axilla 20%,
Retroperitoneum, abdominal viscera: 2% Limbs, bones, chest wall, groin, scrotum, mesentery, parotid: 2%
Cervico-mediastinal: 3-10%

Sonographic findings: On ultrasound scans, most isolated cystic hygromas of the neck manifest as a multilocular predominantly cystic mass with septa of variable thickness . The echogenic portions of the lesion correlate with clusters of small, abnormal lymphatic channels16. Fluid-fluid levels can be observed with a characteristic echogenic, hemorrhagic component layering in the dependent portion of the lesion . Prenatal ultrasound may demonstrate a cystic hygroma in the posterior neck soft tissues10.

Implications for targeted examinations: There is a recognized association between fetal cystic hygroma and chromosomal abnormalities , , . Turner’s syndrome is the most common , although trisomy 1310, , trisomy 18 , trisomy 21 , and Klinefelter’s syndrome  have been reported. Thus, fetal karyotyping should be offered. In addition, careful fetal echocardiography is recommended.

Differential diagnosis:  Thyroglossal duct cyst, branchial cleft cyst, (dermoid and epidermoid cyst), bronchogenic (visceral) cyst11, hamartoma of the mandible and cervical thymic cyst11 are all differential diagnoses for cystic hygroma of the anterior neck. Encephalocele and meningocele should be added for lesions of the posterior neck.

Associated anomalies: Noonan’s syndrome , multiple pterygium syndrome , polysplenia syndrome, Pena-Shokeir, or Robert’s syndrome  are more common in fetuses with normal karyotypes21.  Hydrops fetalis is the extreme condition where generalized edema, ascites, and pleural effusion occur. Ideally, the term “cystic hygroma” should be used only to describe large, localized accumulations of lymphatic fluid .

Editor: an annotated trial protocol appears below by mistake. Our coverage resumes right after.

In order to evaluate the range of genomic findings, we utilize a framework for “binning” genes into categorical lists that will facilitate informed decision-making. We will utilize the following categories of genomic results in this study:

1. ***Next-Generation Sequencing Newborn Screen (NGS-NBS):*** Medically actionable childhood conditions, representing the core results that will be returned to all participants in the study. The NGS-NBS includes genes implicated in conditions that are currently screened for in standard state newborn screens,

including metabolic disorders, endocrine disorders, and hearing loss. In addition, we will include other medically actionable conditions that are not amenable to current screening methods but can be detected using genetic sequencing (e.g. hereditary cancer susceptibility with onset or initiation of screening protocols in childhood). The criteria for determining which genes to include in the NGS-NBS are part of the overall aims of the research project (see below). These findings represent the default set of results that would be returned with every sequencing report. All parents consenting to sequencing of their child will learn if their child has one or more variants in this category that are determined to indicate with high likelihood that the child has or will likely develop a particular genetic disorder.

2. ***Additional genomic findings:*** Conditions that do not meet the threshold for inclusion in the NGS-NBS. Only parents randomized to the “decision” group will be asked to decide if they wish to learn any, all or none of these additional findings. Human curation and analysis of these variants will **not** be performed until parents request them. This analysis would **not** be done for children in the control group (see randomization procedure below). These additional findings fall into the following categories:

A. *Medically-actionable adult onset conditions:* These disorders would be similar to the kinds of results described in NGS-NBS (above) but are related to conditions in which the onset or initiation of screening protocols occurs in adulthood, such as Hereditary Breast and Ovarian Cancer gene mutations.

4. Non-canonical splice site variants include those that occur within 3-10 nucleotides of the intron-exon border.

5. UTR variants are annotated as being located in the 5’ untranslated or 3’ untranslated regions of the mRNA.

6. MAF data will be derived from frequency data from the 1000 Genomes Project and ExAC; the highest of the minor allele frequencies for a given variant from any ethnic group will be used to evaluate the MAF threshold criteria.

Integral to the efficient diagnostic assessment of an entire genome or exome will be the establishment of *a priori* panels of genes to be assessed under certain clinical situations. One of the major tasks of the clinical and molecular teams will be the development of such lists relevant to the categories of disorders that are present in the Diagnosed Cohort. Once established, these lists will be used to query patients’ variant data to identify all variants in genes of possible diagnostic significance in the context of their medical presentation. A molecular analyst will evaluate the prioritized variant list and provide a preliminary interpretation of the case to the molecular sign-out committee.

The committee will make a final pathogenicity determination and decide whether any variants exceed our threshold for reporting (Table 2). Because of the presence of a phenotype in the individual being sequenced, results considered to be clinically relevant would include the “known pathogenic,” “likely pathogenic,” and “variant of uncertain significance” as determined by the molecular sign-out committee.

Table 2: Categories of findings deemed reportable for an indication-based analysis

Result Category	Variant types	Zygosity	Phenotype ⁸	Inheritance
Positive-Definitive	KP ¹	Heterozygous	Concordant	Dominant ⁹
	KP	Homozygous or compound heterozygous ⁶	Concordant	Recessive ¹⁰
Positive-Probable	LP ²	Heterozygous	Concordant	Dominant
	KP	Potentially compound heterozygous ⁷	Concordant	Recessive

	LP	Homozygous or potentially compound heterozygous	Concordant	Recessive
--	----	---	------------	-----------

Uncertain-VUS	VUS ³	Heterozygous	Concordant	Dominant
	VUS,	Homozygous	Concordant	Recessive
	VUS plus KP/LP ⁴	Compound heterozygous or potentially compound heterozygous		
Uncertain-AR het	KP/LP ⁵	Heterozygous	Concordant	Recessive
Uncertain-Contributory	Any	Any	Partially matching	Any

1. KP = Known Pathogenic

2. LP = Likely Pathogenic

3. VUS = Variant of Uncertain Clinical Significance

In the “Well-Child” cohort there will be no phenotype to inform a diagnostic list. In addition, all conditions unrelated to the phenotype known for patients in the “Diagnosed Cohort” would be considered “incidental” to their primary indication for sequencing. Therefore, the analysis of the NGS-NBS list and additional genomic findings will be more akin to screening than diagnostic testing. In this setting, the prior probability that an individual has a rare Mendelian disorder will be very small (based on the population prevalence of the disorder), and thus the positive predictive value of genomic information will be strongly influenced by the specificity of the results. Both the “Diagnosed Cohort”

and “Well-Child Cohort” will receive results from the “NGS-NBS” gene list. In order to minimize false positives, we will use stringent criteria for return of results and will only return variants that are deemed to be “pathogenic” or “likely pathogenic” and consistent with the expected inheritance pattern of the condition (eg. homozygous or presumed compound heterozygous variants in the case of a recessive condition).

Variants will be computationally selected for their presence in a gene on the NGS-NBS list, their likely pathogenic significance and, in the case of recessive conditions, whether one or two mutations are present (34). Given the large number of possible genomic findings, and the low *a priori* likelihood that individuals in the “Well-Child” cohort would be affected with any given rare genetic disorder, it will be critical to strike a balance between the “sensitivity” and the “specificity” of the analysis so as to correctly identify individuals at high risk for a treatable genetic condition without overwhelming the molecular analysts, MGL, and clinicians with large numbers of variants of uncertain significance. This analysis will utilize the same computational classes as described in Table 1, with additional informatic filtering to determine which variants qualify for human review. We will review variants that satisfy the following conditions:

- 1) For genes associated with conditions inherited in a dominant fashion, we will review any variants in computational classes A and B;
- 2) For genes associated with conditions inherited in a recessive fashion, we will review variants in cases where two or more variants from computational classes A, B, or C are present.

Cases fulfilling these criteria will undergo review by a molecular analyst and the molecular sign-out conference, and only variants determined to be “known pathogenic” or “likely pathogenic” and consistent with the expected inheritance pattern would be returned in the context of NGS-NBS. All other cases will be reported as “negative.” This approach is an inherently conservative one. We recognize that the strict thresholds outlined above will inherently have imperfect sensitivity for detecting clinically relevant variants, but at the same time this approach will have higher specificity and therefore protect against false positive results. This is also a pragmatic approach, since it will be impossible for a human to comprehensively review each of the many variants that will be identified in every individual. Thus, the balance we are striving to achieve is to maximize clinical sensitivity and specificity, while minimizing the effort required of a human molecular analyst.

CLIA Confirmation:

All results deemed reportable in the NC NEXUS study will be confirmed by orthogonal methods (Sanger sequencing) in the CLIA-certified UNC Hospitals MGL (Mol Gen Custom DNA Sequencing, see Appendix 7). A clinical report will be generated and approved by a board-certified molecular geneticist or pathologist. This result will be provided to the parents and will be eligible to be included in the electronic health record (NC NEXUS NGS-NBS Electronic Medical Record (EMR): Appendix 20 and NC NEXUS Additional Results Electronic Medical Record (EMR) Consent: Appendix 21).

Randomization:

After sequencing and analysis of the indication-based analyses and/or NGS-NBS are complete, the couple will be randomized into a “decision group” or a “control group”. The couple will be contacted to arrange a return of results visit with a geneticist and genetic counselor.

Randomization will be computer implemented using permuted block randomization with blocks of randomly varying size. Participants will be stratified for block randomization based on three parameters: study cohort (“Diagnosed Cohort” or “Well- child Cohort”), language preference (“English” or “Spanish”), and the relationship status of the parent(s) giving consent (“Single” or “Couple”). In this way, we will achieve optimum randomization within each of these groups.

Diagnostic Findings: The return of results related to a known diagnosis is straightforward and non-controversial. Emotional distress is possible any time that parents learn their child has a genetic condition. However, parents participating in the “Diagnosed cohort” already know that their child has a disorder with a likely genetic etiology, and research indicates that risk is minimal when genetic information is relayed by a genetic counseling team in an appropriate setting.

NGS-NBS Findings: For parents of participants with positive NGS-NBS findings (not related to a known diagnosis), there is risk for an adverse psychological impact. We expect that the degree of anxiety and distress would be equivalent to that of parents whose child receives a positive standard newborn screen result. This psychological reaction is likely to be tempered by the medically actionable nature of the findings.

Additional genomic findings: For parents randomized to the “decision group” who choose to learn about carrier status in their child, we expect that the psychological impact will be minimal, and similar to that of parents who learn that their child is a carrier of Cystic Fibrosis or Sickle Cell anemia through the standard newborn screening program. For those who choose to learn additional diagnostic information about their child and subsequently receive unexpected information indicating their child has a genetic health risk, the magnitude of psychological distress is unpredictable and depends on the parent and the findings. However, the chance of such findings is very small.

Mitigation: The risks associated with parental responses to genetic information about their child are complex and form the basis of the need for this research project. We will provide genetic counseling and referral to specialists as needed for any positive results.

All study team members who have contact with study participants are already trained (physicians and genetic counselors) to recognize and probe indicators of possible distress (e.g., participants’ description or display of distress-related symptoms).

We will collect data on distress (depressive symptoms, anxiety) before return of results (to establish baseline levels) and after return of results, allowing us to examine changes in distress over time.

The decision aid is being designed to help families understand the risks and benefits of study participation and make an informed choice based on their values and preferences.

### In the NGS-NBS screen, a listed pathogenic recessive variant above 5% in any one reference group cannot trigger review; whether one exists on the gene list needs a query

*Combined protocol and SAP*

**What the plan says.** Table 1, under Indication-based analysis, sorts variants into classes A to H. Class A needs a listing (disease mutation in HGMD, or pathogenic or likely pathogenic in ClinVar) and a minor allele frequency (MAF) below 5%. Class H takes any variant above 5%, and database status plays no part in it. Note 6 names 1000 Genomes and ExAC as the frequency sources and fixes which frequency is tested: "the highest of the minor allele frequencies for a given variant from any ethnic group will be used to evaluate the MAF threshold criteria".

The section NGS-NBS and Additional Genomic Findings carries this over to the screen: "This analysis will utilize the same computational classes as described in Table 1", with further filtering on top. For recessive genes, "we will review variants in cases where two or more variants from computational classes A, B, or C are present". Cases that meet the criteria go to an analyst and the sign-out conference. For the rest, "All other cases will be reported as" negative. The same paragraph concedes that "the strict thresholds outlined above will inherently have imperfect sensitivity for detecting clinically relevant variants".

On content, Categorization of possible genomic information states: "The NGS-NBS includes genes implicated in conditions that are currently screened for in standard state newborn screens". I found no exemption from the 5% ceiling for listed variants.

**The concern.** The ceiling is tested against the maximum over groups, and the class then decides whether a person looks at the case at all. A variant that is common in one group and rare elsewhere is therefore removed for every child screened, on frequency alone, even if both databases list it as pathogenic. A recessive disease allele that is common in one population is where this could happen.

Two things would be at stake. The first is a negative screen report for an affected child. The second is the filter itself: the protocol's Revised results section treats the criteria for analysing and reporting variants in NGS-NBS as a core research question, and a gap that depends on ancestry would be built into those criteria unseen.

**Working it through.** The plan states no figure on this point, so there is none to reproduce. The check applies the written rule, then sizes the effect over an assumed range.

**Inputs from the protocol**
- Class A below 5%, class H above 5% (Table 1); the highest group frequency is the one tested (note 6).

Prognosis: Widely disparate prognoses accompany cystic hygromas. These are dependent on genetic associations and the timing of discovery . According to Thomas30, the prognosis should be divided into four categories:
1) first trimester, normal karyotype: good;
2) first trimester, abnormal karyotype: poor;
3) second trimester and early third: poor to guarded; and
4) mid to late trimester: good.
Very large masses may compromise the airway by extrinsic pressure resulting in death. To avoid this outcome, early tracheostomy is required . Although these masses usually grow slowly, they may suddenly increase in size secondary to hemorrhage or trauma or because of a viral infection when large amounts of lymphatic fluid are produced from the lymphoid follicles in the cyst wall . Other reported clinical manifestations include fascial nerve paralysis, dysphagia, or other feeding problems . Chylothorax and chylopericardium may occur as complications of mediastinal involvement11.  Spontaneous regression during uterine life is also possible, especially in fetuses with Turner or Noonan’s syndrome and this has been used as explanation for the webbed neck seen in children with these conditions10, . The prognosis for hydrops fetalis is dismal .     

Recurrence risk: It depends on whether the fetus has abnormal karyotype or not. In the first case, the families can be assured that these chromosomal defects are usually sporadic and that there is only a small increased risk with subsequent pregnancies21. Fetuses with normal chromosomes appear to have a much higher incidence of consanguinity or a previous history of abnormal fetuses21.  

Management: Prenatal drainage is unhelpful. In severe cases, termination of pregnancy should be considered. In milder cases, surgical removal may be considered after birth. Thus, maternal transfer to a perinatal center, where expert neonatal, respiratory, and pediatric surgical care is immediately available is advisable21.